In a large saucepan, heat the olive oil over medium high heat. Add the onions, cooking until translucent and tender. Add the quinoa, cooking it until it’s hot when touched lightly by the back of the hand. Add the corn, stirring to combine. Remove from the heat and carefully pour the boiling vegetable stock over the quinoa. Return to medium heat and bring to a simmer. Season with salt and pepper. Cook until just tender and almost all of the liquid is absorbed but the quinoa is still a little wet, about 8 minutes. Remove from the heat and stir in the Parmesan and half of the chives.

While making the risotto, season the surfaces of the salmon with salt and pepper and rub with a few drops of olive oil, just to coat. Place the salmon filets skin-side down on a foil-lined broiler pan. Place the broiler pan centered under the heating element, cooking until desired degree of doneness, about 8 minutes depending on the thickness of your filets. Carefully remove the broiler pan; remember it is very hot.

In a large nonstick skillet, heat a few drops of olive oil over high heat. Add the rapini, cooking until slightly wilted but not browned, about 4 minutes. Season to taste.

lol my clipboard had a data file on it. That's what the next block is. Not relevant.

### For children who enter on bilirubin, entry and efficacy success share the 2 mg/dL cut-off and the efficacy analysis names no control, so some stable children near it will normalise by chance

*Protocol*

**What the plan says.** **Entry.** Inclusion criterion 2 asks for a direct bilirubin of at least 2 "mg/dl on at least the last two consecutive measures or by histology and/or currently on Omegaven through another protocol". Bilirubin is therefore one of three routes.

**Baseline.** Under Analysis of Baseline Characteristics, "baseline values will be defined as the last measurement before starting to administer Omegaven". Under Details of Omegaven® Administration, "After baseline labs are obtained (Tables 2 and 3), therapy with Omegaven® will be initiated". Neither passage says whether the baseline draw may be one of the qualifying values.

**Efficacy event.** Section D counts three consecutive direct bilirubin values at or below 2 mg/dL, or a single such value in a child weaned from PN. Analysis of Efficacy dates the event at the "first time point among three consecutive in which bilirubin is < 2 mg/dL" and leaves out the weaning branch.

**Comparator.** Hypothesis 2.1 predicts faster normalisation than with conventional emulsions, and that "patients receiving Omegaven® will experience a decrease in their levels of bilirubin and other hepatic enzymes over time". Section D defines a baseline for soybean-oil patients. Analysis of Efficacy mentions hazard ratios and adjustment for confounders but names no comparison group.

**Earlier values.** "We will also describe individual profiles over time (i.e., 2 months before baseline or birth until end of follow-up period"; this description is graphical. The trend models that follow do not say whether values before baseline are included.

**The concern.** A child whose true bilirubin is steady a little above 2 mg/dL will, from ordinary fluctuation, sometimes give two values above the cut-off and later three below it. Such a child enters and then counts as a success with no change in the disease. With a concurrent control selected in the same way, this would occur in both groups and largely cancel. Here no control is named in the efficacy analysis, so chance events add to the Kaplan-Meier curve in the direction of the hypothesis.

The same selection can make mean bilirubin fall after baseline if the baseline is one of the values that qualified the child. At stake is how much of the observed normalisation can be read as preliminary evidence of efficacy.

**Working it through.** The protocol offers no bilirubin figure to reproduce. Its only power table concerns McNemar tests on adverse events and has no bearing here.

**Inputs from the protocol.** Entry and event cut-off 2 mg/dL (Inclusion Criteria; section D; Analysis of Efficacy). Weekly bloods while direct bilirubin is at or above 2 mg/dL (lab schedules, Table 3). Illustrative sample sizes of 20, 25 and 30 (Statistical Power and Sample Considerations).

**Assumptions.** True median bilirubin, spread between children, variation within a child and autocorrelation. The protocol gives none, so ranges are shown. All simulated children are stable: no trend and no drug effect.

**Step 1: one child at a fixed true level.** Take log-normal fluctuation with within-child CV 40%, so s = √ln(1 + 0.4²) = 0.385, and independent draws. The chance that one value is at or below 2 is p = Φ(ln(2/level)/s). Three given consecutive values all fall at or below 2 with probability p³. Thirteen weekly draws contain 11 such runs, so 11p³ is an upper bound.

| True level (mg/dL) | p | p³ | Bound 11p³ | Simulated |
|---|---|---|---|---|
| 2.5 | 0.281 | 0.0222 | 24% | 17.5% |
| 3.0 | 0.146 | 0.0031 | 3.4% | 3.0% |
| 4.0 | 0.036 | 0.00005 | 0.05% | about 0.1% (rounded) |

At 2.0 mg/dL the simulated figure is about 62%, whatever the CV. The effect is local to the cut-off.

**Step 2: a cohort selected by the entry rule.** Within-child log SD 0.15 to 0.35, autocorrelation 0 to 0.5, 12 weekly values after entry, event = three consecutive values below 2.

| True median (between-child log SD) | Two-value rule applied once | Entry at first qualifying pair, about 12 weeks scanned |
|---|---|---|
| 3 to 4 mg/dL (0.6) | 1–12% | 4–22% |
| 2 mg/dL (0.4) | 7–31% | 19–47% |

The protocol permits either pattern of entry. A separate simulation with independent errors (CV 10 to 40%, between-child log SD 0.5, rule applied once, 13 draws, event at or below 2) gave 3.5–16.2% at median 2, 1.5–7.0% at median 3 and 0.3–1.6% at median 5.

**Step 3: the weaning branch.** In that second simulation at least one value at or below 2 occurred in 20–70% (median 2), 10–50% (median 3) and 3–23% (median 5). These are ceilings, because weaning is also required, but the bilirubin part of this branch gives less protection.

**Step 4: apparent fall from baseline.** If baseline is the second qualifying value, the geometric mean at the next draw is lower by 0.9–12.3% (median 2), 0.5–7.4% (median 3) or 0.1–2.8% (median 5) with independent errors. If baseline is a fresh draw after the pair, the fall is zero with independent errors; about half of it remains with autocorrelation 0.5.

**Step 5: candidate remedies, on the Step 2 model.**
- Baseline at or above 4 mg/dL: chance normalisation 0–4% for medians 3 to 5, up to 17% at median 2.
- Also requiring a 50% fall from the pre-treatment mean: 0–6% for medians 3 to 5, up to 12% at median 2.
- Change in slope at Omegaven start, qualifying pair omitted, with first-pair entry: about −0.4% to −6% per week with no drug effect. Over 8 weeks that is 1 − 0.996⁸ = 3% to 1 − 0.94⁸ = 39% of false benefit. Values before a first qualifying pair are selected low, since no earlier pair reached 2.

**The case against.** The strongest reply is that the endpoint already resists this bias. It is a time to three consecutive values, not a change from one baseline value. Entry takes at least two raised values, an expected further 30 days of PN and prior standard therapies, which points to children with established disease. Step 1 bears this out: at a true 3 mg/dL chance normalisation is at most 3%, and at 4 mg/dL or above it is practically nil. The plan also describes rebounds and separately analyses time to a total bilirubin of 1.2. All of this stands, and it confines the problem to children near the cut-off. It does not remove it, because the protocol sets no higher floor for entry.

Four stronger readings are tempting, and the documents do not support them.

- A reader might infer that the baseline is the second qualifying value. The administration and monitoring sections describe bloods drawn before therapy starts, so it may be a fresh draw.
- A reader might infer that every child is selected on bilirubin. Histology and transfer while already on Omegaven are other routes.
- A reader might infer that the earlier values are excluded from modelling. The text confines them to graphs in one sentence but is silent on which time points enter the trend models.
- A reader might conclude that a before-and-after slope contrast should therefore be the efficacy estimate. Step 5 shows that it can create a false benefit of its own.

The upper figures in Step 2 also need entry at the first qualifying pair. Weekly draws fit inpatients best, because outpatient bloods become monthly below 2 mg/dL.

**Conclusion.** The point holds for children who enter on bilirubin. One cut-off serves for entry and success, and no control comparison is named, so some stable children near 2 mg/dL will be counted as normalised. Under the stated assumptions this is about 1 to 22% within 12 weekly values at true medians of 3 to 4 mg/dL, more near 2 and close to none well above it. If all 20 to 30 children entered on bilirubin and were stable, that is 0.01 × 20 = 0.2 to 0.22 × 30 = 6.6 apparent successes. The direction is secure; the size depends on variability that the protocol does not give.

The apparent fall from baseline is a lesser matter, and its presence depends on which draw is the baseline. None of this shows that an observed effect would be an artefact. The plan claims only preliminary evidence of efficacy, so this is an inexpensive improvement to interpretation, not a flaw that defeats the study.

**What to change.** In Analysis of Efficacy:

Divide and mound the rapini in the center of each warmed serving plate. Divide the risotto and mound around the rapini. Position the salmon atop. Spoon the chile salsarina over the salmon and drizzle the chile juices around the plate. Sprinkle with the remaining chives. Serve immediately.


It’s more complicated than just eating your Wheaties

Most of the super athletes gearing up to compete in the Summer Olympics, which start Friday, complement their workouts with equally regimented diets.

“What they eat can make a big difference in how well they perform on that level,” said Libby Quigley, a registered dietician with a private practice out of Palm Desert.